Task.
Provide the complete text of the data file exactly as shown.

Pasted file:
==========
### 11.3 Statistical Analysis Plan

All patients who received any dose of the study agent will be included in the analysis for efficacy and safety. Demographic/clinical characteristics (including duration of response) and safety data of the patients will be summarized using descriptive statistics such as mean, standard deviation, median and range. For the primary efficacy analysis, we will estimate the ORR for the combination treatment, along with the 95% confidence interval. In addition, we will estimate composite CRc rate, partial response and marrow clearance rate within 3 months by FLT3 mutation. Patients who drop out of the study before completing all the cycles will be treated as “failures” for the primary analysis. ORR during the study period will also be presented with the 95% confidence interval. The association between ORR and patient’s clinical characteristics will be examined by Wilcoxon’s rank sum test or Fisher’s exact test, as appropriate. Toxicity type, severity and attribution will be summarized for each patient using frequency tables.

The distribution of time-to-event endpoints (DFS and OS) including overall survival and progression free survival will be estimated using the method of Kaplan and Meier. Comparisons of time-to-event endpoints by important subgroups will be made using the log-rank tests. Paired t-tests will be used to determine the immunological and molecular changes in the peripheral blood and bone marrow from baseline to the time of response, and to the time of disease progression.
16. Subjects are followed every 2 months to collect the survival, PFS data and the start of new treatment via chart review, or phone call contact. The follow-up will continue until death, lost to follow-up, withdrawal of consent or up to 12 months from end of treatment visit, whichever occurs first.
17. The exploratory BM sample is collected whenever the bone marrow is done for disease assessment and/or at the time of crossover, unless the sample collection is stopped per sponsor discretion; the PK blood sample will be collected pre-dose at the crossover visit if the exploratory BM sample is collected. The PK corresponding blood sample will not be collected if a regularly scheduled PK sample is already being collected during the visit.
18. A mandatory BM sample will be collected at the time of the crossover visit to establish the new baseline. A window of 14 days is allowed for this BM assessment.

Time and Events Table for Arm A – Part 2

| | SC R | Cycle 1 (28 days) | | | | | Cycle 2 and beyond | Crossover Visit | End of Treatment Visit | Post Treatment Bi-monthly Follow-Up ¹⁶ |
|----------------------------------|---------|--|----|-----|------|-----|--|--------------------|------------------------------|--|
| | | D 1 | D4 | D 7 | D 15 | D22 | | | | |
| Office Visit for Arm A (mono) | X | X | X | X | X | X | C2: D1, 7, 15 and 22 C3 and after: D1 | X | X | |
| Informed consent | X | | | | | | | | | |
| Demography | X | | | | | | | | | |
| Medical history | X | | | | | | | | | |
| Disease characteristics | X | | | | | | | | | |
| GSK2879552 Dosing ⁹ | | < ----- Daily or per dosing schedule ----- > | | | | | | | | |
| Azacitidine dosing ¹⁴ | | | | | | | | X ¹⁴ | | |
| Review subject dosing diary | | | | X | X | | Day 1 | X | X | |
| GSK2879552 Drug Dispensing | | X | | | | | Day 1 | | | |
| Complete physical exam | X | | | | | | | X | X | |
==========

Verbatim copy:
### 11.3 Statistical Analysis Plan

All patients who received any dose of the study agent will be included in the analysis for efficacy and safety. Demographic/clinical characteristics (including duration of response) and safety data of the patients will be summarized using descriptive statistics such as mean, standard deviation, median and range. For the primary efficacy analysis, we will estimate the ORR for the combination treatment, along with the 95% confidence interval. In addition, we will estimate composite CRc rate, partial response and marrow clearance rate within 3 months by FLT3 mutation. Patients who drop out of the study before completing all the cycles will be treated as “failures” for the primary analysis. ORR during the study period will also be presented with the 95% confidence interval. The association between ORR and patient’s clinical characteristics will be examined by Wilcoxon’s rank sum test or Fisher’s exact test, as appropriate. Toxicity type, severity and attribution will be summarized for each patient using frequency tables.

The distribution of time-to-event endpoints (DFS and OS) including overall survival and progression free survival will be estimated using the method of Kaplan and Meier. Comparisons of time-to-event endpoints by important subgroups will be made using the log-rank tests. Paired t-tests will be used to determine the immunological and molecular changes in the peripheral blood and bone marrow from baseline to the time of response, and to the time of disease progression.
16. Subjects are followed every 2 months to collect the survival, PFS data and the start of new treatment via chart review, or phone call contact. The follow-up will continue until death, lost to follow-up, withdrawal of consent or up to 12 months from end of treatment visit, whichever occurs first.
17. The exploratory BM sample is collected whenever the bone marrow is done for disease assessment and/or at the time of crossover, unless the sample collection is stopped per sponsor discretion; the PK blood sample will be collected pre-dose at the crossover visit if the exploratory BM sample is collected. The PK corresponding blood sample will not be collected if a regularly scheduled PK sample is already being collected during the visit.
18. A mandatory BM sample will be collected at the time of the crossover visit to establish the new baseline. A window of 14 days is allowed for this BM assessment.

Time and Events Table for Arm A – Part 2

| | SC R | Cycle 1 (28 days) | | | | | Cycle 2 and beyond | Crossover Visit | End of Treatment Visit | Post Treatment Bi-monthly Follow-Up ¹⁶ |
|----------------------------------|---------|--|----|-----|------|-----|--|--------------------|------------------------------|--|
| | | D 1 | D4 | D 7 | D 15 | D22 | | | | |
| Office Visit for Arm A (mono) | X | X | X | X | X | X | C2: D1, 7, 15 and 22 C3 and after: D1 | X | X | |
| Informed consent | X | | | | | | | | | |
| Demography | X | | | | | | | | | |
| Medical history | X | | | | | | | | | |
| Disease characteristics | X | | | | | | | | | |
| GSK2879552 Dosing ⁹ | | < ----- Daily or per dosing schedule ----- > | | | | | | | | |
| Azacitidine dosing ¹⁴ | | | | | | | | X ¹⁴ | | |
| Review subject dosing diary | | | | X | X | | Day 1 | X | X | |
| GSK2879552 Drug Dispensing | | X | | | | | Day 1 | | | |
| Complete physical exam | X | | | | | | | X | X | |